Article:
Epistulae ex Ponto. Book I. Edited by G. Tissol.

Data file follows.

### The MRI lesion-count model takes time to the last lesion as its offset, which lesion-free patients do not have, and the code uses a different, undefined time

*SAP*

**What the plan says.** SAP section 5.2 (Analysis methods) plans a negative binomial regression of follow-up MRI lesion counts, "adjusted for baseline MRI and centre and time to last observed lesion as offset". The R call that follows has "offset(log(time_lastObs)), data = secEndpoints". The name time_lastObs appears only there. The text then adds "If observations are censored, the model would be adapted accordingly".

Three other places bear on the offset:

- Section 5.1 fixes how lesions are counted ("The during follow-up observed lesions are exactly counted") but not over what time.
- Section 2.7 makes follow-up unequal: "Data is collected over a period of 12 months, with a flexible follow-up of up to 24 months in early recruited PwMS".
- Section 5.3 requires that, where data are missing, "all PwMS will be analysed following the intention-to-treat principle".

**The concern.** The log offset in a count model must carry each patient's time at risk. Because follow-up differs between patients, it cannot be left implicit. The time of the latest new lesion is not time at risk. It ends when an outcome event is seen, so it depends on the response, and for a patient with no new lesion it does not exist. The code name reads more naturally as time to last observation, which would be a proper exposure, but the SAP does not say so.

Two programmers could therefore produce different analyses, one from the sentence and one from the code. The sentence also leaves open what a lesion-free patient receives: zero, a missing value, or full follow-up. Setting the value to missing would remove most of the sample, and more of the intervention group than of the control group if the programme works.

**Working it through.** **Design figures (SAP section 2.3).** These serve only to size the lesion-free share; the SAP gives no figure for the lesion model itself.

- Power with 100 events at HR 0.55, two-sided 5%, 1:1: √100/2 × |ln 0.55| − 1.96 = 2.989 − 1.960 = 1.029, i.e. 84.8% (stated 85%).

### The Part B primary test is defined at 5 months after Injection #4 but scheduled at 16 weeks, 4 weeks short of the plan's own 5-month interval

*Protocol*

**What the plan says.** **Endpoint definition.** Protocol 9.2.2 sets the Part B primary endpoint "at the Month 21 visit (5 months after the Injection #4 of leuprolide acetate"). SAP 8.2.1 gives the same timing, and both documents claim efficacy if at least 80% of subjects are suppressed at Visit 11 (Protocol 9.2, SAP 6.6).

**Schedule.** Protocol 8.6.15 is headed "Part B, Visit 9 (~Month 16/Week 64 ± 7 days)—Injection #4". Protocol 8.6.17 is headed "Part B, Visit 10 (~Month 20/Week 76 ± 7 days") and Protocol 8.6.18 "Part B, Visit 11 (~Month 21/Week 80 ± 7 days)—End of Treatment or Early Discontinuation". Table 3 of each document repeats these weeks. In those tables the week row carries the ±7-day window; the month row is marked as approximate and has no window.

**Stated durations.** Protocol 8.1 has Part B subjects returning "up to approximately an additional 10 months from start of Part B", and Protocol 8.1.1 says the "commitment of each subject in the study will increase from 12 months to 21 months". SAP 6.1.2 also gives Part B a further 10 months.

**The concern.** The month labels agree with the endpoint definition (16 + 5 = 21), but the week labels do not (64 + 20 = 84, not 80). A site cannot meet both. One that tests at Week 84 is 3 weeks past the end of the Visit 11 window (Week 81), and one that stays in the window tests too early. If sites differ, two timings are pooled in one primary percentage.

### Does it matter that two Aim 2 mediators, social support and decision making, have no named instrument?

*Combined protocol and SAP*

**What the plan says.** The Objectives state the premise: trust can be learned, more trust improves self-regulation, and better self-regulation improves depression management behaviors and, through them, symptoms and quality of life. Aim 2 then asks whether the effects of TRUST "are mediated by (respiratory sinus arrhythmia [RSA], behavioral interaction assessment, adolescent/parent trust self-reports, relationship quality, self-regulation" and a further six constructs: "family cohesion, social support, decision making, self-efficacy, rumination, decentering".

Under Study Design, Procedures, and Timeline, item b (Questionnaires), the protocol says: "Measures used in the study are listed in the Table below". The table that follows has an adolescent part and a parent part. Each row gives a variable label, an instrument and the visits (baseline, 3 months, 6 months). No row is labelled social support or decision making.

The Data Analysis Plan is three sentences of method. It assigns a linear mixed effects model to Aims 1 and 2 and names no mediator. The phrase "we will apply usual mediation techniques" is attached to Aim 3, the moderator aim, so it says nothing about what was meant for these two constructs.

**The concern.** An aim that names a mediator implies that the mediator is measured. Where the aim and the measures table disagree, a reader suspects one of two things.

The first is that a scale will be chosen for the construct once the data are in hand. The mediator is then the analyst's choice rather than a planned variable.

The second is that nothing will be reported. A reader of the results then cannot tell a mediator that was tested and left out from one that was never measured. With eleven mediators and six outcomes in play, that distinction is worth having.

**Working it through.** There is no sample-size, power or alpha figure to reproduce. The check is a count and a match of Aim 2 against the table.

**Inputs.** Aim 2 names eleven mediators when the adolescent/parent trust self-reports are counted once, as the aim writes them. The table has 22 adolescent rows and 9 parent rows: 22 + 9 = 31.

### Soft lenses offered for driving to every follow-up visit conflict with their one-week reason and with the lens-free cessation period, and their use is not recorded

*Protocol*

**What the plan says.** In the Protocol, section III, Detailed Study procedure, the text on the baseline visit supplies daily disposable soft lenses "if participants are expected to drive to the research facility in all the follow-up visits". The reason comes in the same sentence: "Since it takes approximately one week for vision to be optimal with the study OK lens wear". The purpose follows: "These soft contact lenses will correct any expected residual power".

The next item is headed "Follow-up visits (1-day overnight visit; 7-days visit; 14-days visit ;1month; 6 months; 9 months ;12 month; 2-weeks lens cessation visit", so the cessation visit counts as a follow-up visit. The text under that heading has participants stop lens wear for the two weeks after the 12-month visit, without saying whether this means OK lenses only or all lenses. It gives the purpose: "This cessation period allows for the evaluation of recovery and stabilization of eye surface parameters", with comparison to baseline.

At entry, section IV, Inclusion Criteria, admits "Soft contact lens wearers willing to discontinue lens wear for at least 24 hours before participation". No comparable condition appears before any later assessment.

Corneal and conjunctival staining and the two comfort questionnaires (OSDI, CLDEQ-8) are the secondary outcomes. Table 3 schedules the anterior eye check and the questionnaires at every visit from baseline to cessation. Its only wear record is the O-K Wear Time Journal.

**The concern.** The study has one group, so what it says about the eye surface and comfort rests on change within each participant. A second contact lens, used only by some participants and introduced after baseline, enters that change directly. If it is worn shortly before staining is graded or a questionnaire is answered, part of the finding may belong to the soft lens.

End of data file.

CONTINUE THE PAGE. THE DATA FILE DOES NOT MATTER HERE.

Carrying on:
Cambridge University Press, Cambridge, 2014. IX,191p. Paperback. Series: Cambridge Greek and Latin Classics. 'The stated intention of the author was to produce a teaching tool. In this Tissol succeeds admirably. The book is concise and relatively user-friendly, even if readers need to page back and forth from the text of the poems to the appropriate commentary. The general set-up is predictable. The usual Preface and List of Abbreviations is followed by an Introduction of twenty-eight pages (pp.1-28). Topics covered in the Introduction are, in turn ‘Letters from exile: a new vessel for old grief,’ ‘The literary background’, ‘The higher genres and Ovidian hyperbole,’ ‘Names in the Epistulae ex Ponto, ‘Observations on style,’ ‘Fata libellorum: remarks on the early reception of the Epistulae ex Ponto’ and ‘A note on the text.’ Next follows the full text of Book I in just over twenty pages (pp.31-52). The author has, as explained in the above ‘note,’ slightly adapted Richmond’s 1990 Teubner edition, sometimes choosing alternative readings and providing only a brief apparatus that (sensibly) reports ‘only [those] readings that are discussed in the commentary’ (p.28). The commentary itself comprises 127 pages (pp.53-180), which amounts mutatis mutandis to an average of just under thirteen pages for each poem commented upon. (...) overall the commentary is useful and extremely accessible for its projected users. It is a valuable addition to the arsenal of teaching tools available for academics intent on inculcating a love of our brilliant, star-crossed poet in the next generation of anglophone Latinists, for whom it opens up aspects of Ovid’s exilic poetry. It will also be of equal value to more mature academics. Tissol’s next publications (hopefully on Books II to IV) are eagerly awaited.' (JO-MARIE CLAASSEN in Bryn Mawr Classical Review 2014.10.60).